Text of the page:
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I had an epiphany of sorts in the shower.

What a lot of new media folks talk about – audience building, impressions, and the dreaded M word, monetization – is not marketing.

Marketing is the sharing of ideas.

So what is all the stuff we in new media talk about? Sales. Whether it’s pay per click ads, podcast subscriptions, blog readers, speaking gigs, whatever your metric is around getting someone to take action, that’s sales.

Marketing is the sharing of ideas.

Sales is the conversion of ideas into actions.

It’s the job of marketing to share ideas with the audience, to help them to understand what they’re missing out on, what value is awaiting them. It’s all about the content. Content is king, so the cliche goes.

It’s the job of sales to turn those ideas into actions. Create the path for people to take. Make it easy for people to do what you want them to do. Tell them what you want them to do. Click here. Subscribe now. Call the comment line. Leave a comment on the blog. Upload your webmail contacts. That’s all sales – do, do, do.

Once the sale is over, it’s back to marketing, back to sharing. Marketing takes over and reinforces to the audience that the action they took was the right one. Marketing continues to provide value upon value until the customer is so enamored of what you’re doing that they are compelled to share with their friends – and they become your salesforce and marketing team.

Share. Act. Share. Repeat.

This is especially relevant because in many ways, I think we’re reading the wrong books.

Most of my friends in new media are brilliant people. Smart, insightful, good at creating ideas and sharing them. Most of them also wish to be more, do more, achieve more, and this is where the disconnect is. There’s a gap between sharing and acting. Go to any blog and figure out what the action the blogger wants you to take is, and how easy it is to find. Get out your stopwatch, go to any podcaster’s web site, start the clock, and see how long it takes you to subscribe.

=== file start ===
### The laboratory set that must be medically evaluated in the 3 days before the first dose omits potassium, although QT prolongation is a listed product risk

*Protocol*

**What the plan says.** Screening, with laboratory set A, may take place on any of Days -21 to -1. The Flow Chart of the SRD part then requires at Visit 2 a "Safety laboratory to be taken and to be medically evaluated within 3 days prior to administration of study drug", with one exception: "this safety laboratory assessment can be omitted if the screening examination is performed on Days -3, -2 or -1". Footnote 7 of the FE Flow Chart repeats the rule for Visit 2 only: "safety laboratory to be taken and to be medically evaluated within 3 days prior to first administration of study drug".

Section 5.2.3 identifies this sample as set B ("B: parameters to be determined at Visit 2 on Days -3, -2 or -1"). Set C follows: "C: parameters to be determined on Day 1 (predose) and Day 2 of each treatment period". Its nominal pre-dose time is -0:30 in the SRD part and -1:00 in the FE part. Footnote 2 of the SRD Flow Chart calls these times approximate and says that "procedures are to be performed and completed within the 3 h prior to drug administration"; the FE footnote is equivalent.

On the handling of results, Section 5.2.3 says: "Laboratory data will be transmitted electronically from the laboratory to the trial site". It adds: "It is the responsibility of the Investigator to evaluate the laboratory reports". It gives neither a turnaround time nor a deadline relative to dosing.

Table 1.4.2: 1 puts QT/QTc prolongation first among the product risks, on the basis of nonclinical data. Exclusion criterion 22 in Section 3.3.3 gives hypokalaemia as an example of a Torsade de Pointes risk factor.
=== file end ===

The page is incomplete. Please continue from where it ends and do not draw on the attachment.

Folks like Seth Godin, Chris Anderson, and the marketing folks are perfectly okay. They’re sharing the ideas, and they’re a source for our own inspiration.

Note, however, when you ask any prominent blogger, podcaster, networker, etc. about their bookshelves, they never mention Tom Hopkins, Zig Ziglar, Ira Hayes, Dan Kennedy, Brian Tracy, etc. They never mention the sales books, the sales guys who can help get you from idea to action. Once the customer knows who you are and is willing to make a commitment, you as the new media outlet have to change gears and guide your customer, your audience, into action.

If you want people to do more with your new media outlet, complement your marketing knowledge with sales knowledge, and you’ll blow past the competition in a heartbeat.

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New media has gotten marketing confused 1 New media has gotten marketing confused 2 New media has gotten marketing confused 3

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